Already there are signs these official channels are being expanded. On Friday Iranian media reported the exchange centre would cover a wider variety of basic goods, such as olive oil.
On Monday, state television quoted Industry Minister Mehdi Ghazanfari as saying the centre, now quoting a dollar rate of 25,550 rials, would begin providing hard currency to more categories of people requesting it, including students studying overseas and patients going abroad for medical treatment.
"The exchange centre can soon take a lead role in determining currency prices in the free market," he said.
It is not clear, though, whether the government will over the long term have enough hard currency to satisfy all demand through its official channels, especially if sanctions cut its exports far enough to push its trade balance into deficit.
At the end of last year, Iran had official foreign reserves of $106 billion, according to the International Monetary Fund. Their current level is a closely guarded secret, but some analysts estimate they may have dropped by several tens of billions of dollars as the sanctions cut Iran's oil income.
As much as a third of the reserves may be trapped in banks overseas, where they cannot be used because of Western banking sanctions, some analysts believe.
Meanwhile, Iran's merchandise imports are running at a rate of a little over $50 billion a year, according to the latest official data. Last year, export earnings outstripped import payments by $51 billion, but some analysts think sanctions may already nearly wipe that surplus out this year.
Nonetheless, figures for trade and reserves suggest the country does not risk running out of hard currency in the very near term, but that it could start to do so in the next year or two if sanctions continue.
This risk may cause the government to ration dollar supplies tightly - providing hard currency to students travelling abroad if their discontent is politically troublesome, for example, but refusing to sell dollars to importers of luxuries, or to middle-class savers seeking to protect their assets from inflation.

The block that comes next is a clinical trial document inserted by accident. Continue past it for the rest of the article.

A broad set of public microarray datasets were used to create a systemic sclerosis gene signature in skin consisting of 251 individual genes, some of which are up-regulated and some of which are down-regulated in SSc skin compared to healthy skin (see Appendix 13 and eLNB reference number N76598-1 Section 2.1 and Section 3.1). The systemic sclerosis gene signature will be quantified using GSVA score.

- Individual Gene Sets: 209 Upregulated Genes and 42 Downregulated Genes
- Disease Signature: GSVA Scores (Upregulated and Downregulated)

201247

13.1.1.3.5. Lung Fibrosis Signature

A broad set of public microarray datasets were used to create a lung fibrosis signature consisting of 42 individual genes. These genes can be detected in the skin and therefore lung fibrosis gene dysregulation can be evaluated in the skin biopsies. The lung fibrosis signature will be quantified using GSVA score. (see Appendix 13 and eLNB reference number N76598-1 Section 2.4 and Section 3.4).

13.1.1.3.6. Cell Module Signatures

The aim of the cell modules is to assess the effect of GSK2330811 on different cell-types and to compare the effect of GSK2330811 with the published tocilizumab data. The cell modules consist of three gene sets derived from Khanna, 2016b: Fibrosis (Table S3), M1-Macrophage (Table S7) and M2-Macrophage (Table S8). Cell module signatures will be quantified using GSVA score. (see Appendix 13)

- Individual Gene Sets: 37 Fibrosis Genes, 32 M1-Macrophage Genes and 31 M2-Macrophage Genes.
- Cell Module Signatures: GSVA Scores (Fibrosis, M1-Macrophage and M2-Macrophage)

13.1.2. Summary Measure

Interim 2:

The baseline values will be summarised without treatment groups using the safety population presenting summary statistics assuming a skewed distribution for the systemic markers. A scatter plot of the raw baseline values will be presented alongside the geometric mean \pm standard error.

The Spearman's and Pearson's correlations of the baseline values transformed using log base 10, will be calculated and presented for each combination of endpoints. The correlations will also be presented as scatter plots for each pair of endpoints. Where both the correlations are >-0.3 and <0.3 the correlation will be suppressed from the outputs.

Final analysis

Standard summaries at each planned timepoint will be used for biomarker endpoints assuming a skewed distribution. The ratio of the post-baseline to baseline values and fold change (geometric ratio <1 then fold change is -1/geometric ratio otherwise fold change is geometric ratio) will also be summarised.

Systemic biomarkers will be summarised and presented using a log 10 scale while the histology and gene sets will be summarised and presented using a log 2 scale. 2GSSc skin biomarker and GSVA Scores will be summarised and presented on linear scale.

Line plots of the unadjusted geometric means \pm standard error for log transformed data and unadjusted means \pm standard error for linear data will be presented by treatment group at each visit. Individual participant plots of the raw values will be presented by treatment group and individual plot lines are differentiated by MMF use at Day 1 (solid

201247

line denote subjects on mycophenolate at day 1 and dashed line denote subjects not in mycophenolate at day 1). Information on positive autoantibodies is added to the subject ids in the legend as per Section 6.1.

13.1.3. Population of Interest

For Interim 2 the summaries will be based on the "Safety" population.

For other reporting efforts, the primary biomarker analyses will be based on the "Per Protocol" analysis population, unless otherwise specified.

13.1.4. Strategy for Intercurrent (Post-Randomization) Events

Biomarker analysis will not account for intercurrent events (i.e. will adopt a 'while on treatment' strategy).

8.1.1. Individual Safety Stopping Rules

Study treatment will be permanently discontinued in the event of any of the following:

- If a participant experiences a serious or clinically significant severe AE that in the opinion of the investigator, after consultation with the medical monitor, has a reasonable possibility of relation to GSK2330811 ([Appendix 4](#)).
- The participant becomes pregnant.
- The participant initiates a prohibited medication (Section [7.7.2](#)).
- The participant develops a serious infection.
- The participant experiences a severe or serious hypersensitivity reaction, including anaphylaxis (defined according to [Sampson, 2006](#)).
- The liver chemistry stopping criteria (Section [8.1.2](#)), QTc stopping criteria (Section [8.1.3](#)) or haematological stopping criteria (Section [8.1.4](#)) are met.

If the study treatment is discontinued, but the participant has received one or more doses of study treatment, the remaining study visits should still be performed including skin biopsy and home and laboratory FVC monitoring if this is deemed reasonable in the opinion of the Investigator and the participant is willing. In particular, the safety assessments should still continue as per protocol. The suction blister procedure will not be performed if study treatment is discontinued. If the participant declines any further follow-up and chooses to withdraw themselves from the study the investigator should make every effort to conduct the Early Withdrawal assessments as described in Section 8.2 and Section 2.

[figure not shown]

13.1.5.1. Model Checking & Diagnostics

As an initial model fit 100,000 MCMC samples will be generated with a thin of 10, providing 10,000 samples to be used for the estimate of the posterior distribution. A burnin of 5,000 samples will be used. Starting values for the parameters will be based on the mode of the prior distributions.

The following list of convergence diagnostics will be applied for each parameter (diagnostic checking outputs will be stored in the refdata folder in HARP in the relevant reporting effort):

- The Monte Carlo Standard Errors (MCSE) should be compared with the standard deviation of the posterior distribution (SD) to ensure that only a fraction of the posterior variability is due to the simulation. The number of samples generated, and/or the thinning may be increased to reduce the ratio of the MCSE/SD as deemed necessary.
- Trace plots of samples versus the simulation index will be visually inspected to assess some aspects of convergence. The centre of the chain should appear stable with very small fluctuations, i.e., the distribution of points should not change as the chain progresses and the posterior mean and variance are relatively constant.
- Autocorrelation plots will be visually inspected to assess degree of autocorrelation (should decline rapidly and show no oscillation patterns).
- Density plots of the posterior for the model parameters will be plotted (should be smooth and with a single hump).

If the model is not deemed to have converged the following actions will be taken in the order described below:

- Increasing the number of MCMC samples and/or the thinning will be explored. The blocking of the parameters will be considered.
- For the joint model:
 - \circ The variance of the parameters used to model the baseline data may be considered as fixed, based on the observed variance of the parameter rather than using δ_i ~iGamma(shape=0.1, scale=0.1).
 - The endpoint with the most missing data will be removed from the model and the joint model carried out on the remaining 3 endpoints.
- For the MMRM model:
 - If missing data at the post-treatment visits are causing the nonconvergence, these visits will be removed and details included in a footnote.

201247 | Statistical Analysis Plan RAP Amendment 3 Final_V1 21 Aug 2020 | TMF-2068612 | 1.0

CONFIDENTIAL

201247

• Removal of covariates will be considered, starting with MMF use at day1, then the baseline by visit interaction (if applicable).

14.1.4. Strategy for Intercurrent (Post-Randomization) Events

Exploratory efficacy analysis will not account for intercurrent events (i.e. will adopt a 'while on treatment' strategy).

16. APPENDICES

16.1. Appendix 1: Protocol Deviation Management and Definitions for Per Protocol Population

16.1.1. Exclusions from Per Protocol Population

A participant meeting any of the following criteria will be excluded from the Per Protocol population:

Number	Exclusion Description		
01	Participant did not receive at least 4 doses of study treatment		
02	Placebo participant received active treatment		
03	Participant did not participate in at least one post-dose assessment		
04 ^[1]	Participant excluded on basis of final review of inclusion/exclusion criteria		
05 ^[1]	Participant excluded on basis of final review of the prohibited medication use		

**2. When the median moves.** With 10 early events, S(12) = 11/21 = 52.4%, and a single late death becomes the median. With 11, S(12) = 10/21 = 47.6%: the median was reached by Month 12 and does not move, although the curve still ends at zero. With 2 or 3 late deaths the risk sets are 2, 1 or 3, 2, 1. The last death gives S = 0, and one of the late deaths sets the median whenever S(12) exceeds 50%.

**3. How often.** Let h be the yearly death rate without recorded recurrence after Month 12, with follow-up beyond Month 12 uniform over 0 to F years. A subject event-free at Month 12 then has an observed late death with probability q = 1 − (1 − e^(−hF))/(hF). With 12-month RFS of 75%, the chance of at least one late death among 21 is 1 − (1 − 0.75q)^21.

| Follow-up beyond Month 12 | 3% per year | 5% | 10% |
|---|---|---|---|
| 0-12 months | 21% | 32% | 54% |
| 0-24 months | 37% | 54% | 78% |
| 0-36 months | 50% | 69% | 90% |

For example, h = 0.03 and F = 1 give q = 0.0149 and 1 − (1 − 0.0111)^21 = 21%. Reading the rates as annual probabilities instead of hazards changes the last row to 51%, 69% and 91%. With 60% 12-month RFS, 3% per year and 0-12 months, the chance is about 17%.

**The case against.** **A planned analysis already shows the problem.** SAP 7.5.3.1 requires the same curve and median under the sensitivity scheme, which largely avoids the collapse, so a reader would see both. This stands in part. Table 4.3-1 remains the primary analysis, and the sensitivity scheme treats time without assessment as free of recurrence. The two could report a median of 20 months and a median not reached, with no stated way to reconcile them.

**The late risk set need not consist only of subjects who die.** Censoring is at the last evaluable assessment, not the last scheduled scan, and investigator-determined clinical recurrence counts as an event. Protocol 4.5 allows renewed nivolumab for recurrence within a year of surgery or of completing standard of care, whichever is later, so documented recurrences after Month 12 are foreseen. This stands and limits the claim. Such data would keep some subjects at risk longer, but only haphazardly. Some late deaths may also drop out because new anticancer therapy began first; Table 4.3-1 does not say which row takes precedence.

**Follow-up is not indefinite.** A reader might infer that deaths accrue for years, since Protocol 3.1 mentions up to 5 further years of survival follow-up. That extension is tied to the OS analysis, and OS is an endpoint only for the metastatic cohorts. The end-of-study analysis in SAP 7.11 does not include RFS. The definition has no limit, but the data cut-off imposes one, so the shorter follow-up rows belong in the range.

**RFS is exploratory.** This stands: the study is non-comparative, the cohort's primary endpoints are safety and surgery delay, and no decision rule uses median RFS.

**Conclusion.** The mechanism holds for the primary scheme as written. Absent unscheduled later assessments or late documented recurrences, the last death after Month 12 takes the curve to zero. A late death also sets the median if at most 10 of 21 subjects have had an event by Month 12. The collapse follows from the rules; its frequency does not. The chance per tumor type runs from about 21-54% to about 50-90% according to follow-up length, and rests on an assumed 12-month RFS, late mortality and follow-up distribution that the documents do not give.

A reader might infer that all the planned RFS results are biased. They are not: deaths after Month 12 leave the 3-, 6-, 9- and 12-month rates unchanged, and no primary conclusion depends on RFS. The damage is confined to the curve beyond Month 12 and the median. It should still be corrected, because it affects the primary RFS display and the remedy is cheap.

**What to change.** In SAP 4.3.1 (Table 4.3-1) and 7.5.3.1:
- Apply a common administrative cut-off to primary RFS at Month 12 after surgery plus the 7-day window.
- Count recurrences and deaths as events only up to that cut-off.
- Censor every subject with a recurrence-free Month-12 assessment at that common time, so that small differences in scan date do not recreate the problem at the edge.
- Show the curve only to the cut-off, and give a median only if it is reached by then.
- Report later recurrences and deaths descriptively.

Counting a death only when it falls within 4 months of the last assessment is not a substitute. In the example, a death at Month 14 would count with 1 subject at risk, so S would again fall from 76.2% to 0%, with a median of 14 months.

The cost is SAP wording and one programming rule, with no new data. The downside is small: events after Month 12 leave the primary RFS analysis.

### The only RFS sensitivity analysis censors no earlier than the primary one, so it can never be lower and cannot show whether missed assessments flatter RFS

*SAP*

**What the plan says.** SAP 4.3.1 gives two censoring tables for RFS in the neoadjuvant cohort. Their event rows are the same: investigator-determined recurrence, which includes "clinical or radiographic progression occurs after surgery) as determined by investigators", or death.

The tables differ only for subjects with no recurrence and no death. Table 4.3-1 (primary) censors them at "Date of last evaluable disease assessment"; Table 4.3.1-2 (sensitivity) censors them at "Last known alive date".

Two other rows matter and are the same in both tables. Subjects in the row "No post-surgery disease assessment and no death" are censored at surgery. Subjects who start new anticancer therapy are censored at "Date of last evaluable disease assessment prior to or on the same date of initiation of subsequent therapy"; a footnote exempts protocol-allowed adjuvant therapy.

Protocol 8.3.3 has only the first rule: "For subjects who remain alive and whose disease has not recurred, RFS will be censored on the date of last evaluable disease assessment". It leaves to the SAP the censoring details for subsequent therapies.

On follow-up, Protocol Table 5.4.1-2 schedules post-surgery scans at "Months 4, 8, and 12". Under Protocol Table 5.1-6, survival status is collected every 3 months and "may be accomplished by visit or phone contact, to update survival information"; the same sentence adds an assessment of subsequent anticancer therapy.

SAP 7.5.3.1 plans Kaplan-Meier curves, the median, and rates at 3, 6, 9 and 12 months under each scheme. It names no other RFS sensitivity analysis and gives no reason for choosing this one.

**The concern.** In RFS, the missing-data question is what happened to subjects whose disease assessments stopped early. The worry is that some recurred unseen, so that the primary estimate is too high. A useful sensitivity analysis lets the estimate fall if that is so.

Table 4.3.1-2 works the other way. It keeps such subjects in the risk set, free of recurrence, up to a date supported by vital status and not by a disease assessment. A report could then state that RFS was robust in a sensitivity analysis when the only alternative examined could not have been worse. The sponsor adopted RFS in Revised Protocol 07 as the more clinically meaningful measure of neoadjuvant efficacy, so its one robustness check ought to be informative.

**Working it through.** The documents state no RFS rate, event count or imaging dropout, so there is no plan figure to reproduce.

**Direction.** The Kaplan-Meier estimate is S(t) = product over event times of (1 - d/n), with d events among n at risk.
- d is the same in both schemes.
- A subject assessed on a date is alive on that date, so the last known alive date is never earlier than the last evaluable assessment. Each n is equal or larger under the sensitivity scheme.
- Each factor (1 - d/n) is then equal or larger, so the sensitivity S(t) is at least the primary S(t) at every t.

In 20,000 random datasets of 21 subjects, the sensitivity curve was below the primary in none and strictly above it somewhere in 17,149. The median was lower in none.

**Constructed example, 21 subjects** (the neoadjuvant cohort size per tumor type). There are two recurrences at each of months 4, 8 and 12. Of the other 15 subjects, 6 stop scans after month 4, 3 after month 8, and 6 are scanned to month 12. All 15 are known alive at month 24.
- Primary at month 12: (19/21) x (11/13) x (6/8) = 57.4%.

And a state monopoly on foreign exchange would have other costs. The potential for corruption among officials handing out dollars is huge; Shabani said he had heard of people setting up bogus "export-import" firms in Iran just to obtain dollars.
"Depending on who you are and if you can get access to FX at a decent level, your cost structure will be totally different to others," said Steve Hanke, economics professor at Johns Hopkins University in Baltimore. "That means the economy is replete with distortions and as inflation picks up, they get worse."
Iran's government may be content to accept such costs, however, if the system allows it to battle on against the West.
Emad Mostaque, a strategist at Religare Capital Markets, said the currency turmoil would be most damaging to the middle class and private merchants - but they were already not very politically supportive of the government.
People close to the government will be able to use official channels to get dollars, while the working class - 80 percent of the population - will not see its spending power fall too much as the government will provide subsidies, he wrote in a report.
"The current economic stress is nothing compared to 1988, where Iran halted the Iran-Iraq war with an economy in ruins following chemical weapons attacks, complete sanctions and oil at $10 per barrel," Mostaque said. Oil is now above $100.
(With reporting by Marcus George, Yeganeh Torbati and Amena Bakr; Editing by Alastair Macdonald)